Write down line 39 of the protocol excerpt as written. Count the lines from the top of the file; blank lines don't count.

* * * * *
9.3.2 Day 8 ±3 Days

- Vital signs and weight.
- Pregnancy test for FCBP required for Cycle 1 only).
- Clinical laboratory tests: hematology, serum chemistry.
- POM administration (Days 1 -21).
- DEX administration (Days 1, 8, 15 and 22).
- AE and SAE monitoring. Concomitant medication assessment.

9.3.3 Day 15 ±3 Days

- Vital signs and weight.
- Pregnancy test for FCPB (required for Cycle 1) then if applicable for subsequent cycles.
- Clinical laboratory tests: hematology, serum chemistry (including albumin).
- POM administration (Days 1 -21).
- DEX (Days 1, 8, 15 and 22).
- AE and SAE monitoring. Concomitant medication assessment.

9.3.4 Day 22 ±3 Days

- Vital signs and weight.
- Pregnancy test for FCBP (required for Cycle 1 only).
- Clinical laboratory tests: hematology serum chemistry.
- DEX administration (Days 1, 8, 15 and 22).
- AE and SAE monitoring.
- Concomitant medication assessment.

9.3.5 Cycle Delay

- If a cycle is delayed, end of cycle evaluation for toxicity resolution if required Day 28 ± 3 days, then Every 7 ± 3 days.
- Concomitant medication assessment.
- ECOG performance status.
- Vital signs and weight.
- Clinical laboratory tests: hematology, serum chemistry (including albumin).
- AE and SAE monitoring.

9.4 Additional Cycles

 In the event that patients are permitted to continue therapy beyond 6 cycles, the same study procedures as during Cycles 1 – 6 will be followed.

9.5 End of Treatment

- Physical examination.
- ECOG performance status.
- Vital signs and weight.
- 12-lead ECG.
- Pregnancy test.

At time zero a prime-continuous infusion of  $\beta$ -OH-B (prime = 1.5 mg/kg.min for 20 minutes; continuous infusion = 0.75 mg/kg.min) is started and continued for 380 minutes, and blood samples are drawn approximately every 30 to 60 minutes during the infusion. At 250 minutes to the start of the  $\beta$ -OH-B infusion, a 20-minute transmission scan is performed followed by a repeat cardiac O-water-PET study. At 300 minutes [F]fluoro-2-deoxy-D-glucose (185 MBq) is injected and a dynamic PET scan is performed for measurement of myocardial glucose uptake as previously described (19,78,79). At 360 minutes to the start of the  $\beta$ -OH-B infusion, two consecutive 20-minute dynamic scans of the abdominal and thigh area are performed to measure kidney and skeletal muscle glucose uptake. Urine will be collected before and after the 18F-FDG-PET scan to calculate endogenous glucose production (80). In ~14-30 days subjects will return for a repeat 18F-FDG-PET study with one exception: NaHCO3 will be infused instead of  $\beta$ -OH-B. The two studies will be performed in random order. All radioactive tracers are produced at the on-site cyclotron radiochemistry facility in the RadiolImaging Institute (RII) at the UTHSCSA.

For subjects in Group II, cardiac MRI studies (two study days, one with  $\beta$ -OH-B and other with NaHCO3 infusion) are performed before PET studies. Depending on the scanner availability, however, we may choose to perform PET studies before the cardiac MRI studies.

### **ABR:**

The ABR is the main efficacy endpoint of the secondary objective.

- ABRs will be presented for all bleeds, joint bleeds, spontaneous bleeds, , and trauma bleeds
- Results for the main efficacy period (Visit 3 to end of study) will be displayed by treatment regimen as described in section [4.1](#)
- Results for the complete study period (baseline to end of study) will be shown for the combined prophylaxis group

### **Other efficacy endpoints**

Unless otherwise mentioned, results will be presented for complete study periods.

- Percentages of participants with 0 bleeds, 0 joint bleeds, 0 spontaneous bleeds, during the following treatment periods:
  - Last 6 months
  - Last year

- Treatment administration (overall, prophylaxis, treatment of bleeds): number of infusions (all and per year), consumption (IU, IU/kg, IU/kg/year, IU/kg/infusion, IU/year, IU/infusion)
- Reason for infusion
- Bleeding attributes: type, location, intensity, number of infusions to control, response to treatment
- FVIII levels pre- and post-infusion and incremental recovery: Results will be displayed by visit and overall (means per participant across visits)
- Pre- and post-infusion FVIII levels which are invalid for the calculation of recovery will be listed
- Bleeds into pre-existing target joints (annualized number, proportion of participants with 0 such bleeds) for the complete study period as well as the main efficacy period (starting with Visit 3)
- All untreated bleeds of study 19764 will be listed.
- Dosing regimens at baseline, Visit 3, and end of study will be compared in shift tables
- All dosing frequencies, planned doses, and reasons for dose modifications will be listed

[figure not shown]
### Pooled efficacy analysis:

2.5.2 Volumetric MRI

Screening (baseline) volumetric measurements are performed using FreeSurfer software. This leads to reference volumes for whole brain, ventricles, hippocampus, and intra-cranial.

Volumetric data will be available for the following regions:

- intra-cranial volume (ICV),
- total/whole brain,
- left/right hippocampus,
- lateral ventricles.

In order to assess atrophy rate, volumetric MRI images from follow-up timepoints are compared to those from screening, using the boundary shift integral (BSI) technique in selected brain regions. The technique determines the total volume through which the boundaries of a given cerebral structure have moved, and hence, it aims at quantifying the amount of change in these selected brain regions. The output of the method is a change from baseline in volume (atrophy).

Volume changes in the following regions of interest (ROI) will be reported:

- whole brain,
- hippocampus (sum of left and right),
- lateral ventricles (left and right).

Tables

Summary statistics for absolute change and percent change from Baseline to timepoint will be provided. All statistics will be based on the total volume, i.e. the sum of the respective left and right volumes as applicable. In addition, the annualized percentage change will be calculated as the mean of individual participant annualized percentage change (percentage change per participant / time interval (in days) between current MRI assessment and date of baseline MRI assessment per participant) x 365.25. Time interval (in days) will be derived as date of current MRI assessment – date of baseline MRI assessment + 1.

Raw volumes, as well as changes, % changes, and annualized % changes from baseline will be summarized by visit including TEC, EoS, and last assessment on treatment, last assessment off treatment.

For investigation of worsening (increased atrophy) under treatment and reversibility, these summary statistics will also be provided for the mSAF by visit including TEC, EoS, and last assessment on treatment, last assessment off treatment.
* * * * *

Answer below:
### **ABR:**